SUPREME COURT’S RULING ON THE ‘RIGHT TO VOTE’ AS DEPUTY SPEAKER VERY WELCOMING – FIRST DEPUTY SPEAKER

SUPREME COURT’S RULING ON THE ‘RIGHT TO VOTE’ AS DEPUTY SPEAKER VERY WELCOMING – FIRST DEPUTY SPEAKER

The First Deputy Speaker, Joseph Osei Owusu, has welcomed the ruling of the Supreme Court declaring that Deputy Speakers of Parliament do not lose their voting right whiles presiding on proceedings in the chamber.

Describing the ruling as “refreshing”, he said he will continue to interpret the constitution and the standing orders of Parliament as he understands it.

“Matters that have never arisen, are now on the fore due to the numbers we have in parliament. Anytime there is disagreement, as I have said before, I will interpret the rules and the laws as I understand it.”

According to him, those who hold contrary views to his rulings can always seek redress at the appropriate forum.

“I encourage those who disagree with me to boldly state their position or refer it to the appropriate body like the Supreme Court to guide us. As of now, at the end of it all, we are being guided. What has not happened before where the way was not clearly stated by our standing orders has now been cleared by the Supreme Court, and I think it will help us in our democracy and practice going forward.”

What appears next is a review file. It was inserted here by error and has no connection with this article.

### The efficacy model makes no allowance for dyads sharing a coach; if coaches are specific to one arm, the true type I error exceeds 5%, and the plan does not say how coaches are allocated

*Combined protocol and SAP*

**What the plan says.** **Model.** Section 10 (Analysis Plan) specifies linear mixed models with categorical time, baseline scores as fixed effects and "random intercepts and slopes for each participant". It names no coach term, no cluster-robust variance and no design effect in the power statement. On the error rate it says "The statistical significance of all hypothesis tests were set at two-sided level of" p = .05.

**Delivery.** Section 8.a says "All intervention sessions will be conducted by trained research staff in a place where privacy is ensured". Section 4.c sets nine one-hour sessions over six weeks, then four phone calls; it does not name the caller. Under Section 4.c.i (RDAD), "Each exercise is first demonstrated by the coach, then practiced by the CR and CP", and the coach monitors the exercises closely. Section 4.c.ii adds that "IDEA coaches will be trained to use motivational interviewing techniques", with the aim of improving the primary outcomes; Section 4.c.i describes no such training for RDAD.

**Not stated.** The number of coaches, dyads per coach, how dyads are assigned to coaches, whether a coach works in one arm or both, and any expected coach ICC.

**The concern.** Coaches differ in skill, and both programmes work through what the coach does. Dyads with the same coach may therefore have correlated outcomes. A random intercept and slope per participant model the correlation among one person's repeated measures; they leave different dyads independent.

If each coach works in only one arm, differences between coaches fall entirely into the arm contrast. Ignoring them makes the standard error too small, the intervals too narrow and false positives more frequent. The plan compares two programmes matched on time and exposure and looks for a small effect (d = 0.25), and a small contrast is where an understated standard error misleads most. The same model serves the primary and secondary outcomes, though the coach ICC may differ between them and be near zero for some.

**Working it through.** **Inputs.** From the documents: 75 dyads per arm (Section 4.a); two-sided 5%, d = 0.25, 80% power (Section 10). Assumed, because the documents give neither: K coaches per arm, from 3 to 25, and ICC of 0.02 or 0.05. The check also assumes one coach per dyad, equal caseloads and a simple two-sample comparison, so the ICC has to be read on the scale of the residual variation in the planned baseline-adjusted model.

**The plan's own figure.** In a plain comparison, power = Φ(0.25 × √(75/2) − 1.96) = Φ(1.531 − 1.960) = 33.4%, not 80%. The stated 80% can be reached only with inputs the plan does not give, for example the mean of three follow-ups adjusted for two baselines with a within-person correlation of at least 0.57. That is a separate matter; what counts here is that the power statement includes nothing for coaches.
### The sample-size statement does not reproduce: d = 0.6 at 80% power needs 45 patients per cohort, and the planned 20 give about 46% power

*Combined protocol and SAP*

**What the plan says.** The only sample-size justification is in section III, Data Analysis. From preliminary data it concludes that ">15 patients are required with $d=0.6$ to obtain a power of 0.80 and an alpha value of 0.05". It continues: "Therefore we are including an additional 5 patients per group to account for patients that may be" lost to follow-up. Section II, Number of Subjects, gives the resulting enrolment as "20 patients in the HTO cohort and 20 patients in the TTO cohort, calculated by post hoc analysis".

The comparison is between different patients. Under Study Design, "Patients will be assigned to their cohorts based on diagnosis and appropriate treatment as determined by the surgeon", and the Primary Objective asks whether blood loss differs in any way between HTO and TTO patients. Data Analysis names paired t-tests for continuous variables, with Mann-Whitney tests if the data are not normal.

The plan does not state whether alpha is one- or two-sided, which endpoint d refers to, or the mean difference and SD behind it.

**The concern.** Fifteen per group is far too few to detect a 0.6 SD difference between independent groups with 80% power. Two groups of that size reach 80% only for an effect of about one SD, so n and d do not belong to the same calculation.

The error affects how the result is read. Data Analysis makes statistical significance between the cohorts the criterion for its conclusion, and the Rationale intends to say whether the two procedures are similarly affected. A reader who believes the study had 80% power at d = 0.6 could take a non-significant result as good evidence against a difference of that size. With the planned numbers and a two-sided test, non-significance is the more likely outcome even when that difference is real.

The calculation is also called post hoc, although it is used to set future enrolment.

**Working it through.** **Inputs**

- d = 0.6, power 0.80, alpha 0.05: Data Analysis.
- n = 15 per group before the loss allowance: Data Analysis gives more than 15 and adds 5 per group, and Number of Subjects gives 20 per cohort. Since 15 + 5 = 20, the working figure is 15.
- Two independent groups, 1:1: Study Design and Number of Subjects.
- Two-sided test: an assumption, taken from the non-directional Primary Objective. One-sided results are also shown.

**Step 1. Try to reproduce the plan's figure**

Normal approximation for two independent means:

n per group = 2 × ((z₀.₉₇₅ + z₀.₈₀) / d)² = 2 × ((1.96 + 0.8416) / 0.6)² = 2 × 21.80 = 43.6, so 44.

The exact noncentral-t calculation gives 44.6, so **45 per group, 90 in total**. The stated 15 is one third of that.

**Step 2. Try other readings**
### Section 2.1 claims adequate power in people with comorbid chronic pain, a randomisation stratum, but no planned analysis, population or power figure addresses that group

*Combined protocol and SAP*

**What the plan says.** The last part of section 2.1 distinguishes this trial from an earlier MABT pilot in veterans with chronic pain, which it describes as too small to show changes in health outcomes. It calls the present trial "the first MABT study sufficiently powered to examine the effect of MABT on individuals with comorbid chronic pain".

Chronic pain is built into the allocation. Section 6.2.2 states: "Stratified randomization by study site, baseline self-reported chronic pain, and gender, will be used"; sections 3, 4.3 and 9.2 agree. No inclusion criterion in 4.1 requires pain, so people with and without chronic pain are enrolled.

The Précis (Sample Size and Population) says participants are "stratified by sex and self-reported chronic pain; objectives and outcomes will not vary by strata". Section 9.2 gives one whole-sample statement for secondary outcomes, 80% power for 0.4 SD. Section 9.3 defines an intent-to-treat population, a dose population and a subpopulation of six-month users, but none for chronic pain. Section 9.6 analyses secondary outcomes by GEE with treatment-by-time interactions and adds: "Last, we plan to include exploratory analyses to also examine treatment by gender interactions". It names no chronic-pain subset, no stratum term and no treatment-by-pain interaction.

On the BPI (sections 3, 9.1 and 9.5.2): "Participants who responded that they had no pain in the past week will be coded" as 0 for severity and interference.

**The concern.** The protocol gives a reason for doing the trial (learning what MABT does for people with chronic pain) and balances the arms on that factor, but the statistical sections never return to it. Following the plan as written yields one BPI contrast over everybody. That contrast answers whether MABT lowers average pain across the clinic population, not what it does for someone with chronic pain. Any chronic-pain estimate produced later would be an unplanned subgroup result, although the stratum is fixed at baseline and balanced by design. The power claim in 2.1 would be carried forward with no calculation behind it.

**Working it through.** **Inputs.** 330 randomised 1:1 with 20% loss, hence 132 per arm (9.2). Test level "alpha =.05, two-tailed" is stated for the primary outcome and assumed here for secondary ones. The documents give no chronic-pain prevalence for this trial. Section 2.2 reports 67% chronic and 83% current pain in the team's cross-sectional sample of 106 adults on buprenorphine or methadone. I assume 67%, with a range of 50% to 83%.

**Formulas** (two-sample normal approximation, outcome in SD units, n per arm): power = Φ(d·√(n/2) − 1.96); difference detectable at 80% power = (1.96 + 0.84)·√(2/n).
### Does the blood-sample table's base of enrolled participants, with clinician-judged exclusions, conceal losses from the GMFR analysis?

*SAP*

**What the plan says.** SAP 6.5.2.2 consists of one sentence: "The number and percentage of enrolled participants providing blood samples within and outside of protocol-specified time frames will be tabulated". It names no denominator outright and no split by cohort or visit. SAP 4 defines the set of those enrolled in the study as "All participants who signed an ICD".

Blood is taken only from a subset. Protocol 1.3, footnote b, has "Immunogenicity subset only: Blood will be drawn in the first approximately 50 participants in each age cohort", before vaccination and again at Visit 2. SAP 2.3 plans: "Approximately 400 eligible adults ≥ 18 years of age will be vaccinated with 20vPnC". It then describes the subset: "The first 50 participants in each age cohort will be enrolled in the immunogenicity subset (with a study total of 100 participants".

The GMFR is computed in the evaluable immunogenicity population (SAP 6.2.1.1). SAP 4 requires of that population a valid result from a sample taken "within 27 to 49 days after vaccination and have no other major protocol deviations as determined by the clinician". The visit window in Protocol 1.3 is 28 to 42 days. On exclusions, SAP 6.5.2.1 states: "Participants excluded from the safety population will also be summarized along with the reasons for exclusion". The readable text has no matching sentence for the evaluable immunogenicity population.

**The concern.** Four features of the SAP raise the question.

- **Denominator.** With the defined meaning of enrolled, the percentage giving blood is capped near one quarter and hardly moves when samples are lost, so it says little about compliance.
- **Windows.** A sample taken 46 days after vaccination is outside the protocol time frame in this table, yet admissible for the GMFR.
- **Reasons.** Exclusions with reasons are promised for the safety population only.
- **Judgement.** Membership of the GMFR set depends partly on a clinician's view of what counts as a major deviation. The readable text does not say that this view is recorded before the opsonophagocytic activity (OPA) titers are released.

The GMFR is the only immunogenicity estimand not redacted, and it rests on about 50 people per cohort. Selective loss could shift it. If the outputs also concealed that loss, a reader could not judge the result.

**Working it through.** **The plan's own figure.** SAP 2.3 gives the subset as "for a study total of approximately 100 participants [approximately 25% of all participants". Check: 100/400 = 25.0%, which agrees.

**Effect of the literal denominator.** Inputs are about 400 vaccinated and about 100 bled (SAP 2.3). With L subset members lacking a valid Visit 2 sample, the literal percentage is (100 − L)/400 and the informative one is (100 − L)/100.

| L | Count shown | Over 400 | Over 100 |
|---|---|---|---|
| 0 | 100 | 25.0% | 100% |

Speaking to the press after the Supreme Court judgment which many describe as an affirmation of his decision, Joseph Osei Owusu described the judgment of the apex court as refreshing.

“I’m glad that the decision practically affirms the position I took. There is still some misinterpretation as to whether I participated in the vote itself on the night of the 30th or not. Anyone who saw the video will attest to the fact that it was a voice vote and I didn’t participate in it, however, I insisted that I be counted as a Member of Parliament present to constitute the quorum before a decision was taken. Indeed, this decision affirms that position I took, and I find that refreshing.”

The deputy speaker of parliament has been in the news over his insistence to be counted as a Member of Parliament before a decision is taken on the E-Levy while he was presiding in the absence of the Rt.Honorable Speaker, Alban Bagbin.

This act of his saw the minority frowning against it saying he cannot rule if he is presiding, however insisted he has the right to as it is his obligation to his constituents.

The Supreme Court on Wednesday afternoon ruled unanimously in affirmation to the fact that anyone who’s a member of parliament and a Deputy Speaker, can vote.

SOURCE: citinewsroom.com

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